For the first time ever, America's National Aeronautics and Space Administration (NASA) will make artifacts from its shuttle missions and space programs, such as the Hubble Space Telescope, available to institutions other than Federal Agencies.
The 30-year-old space shuttle program ends in 2010 after a few more missions, including the next launch of the Endeavour, scheduled February 7 at the Kennedy Space Center in Florida. It will deliver the Italian-built Tranquility control room for robotics to the space station.
Due to requests from museums and science centers for artifacts to display, NASA has completed the monumental task of sorting through more than a million items, from orbiters to spacesuits, and cockpit windows as well as two of the space shuttles - Atlantis and Endeavour. The shuttle Discovery is headed to the Smithsonian. Though donated, it will cost $29 million to prepare and transport it.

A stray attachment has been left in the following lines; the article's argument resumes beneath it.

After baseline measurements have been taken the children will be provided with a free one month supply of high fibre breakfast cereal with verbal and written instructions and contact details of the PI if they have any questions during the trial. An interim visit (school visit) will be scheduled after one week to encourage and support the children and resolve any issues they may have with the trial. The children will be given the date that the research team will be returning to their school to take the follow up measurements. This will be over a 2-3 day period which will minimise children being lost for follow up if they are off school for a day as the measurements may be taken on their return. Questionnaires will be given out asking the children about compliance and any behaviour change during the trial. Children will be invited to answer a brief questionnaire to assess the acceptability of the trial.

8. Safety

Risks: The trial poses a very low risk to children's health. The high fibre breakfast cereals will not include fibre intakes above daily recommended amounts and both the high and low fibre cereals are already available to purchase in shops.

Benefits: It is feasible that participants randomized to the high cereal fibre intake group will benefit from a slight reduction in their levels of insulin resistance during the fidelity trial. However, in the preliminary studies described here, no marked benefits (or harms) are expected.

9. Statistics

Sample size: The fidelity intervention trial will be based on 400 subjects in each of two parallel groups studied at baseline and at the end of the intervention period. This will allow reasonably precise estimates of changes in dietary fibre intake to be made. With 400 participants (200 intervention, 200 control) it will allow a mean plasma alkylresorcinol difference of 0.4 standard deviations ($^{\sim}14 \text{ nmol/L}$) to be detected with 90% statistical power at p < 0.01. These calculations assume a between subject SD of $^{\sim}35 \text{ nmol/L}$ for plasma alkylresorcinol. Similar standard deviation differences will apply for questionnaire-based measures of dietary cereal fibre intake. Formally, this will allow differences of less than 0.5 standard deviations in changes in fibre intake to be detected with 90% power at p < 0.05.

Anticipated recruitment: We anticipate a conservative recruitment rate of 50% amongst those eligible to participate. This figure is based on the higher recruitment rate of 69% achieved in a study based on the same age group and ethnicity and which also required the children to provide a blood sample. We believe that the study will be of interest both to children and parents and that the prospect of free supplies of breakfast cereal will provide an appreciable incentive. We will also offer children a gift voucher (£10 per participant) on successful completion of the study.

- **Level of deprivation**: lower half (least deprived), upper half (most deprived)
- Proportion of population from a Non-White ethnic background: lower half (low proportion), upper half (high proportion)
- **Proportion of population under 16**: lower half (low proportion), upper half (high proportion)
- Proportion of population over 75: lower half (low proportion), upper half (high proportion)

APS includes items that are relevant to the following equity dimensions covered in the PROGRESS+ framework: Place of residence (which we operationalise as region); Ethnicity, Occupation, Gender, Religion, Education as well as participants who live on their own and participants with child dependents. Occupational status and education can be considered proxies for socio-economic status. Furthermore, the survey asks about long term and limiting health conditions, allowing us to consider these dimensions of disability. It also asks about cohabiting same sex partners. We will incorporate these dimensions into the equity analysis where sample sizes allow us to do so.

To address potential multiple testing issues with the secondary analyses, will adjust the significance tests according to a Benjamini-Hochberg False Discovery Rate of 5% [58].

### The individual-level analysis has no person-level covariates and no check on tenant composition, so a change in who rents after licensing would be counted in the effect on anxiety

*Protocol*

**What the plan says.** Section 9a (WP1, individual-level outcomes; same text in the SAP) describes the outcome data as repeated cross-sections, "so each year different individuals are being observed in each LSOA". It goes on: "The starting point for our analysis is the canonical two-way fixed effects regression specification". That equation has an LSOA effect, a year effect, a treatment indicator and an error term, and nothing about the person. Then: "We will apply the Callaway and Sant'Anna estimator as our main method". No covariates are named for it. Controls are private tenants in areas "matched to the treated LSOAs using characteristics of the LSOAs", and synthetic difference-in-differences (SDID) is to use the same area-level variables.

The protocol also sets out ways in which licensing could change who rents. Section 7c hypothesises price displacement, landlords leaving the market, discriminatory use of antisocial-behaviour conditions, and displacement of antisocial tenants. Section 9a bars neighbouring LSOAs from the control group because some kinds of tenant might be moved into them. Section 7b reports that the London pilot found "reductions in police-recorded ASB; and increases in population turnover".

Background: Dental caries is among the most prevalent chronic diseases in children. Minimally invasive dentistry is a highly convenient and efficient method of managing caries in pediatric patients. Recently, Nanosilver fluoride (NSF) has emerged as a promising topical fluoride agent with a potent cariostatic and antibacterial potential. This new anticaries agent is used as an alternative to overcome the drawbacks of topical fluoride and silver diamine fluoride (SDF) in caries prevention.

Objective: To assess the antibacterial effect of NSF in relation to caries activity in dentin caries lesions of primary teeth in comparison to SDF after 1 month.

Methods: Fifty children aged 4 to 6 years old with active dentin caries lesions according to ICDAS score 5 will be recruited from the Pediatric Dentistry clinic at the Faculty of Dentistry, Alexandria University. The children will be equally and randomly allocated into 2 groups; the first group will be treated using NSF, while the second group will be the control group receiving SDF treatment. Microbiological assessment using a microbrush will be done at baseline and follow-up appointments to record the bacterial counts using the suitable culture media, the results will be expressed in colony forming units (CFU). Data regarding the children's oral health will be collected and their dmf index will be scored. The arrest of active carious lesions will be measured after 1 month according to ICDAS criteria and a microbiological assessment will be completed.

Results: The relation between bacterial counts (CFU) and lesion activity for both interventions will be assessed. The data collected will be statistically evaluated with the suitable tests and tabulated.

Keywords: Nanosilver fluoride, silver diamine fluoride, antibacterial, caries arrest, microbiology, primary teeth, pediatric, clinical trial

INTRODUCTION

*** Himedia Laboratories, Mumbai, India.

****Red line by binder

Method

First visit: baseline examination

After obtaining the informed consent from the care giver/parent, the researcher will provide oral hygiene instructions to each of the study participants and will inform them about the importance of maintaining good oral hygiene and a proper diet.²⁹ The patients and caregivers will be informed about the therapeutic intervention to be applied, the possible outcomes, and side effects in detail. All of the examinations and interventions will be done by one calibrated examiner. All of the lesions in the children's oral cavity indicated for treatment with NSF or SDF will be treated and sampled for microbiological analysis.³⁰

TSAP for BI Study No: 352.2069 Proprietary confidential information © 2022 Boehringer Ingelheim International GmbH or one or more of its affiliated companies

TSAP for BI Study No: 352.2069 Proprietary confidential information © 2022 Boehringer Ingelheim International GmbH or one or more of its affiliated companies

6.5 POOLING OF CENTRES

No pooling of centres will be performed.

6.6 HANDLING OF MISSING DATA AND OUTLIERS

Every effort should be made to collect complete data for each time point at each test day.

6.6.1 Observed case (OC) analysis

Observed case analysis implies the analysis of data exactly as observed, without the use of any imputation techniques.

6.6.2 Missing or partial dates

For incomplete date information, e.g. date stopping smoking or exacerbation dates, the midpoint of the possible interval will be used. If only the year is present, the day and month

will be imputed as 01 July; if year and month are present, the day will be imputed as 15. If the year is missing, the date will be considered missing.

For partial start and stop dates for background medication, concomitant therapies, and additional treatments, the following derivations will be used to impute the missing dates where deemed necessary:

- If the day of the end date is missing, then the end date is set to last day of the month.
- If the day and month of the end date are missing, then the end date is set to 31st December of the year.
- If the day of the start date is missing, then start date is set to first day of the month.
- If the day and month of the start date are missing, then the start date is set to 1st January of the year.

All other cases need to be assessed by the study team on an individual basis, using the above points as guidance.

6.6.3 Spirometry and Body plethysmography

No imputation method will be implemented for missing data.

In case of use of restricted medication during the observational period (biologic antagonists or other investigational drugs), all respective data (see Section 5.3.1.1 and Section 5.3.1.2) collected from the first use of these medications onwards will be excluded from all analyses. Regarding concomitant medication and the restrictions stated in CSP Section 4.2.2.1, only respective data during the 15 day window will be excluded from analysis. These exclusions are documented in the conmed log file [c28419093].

Since 20 other organizations, museums and universities have requested parts of the shuttles, NASA has posted 2,500 artifacts on its website, including objects linked to Hubble, Apollo, Mercury, and Gemini missions. They are on view for a period of 90-days along with their history (http://gsaxcess.gov/NASAWel.htm).
Submitted requests will be examined by a special committee to determine a fair distribution of the relics, with consideration for the educational benefits of displaying the items. Priority goes to NASA visitors' centers and the Smithsonian, which requested 500 items objects for its institutions, such as the National Air and Space Museum.
Other items up for grabs include a crew's training module and astronauts' favorite space food - shrimp cocktail.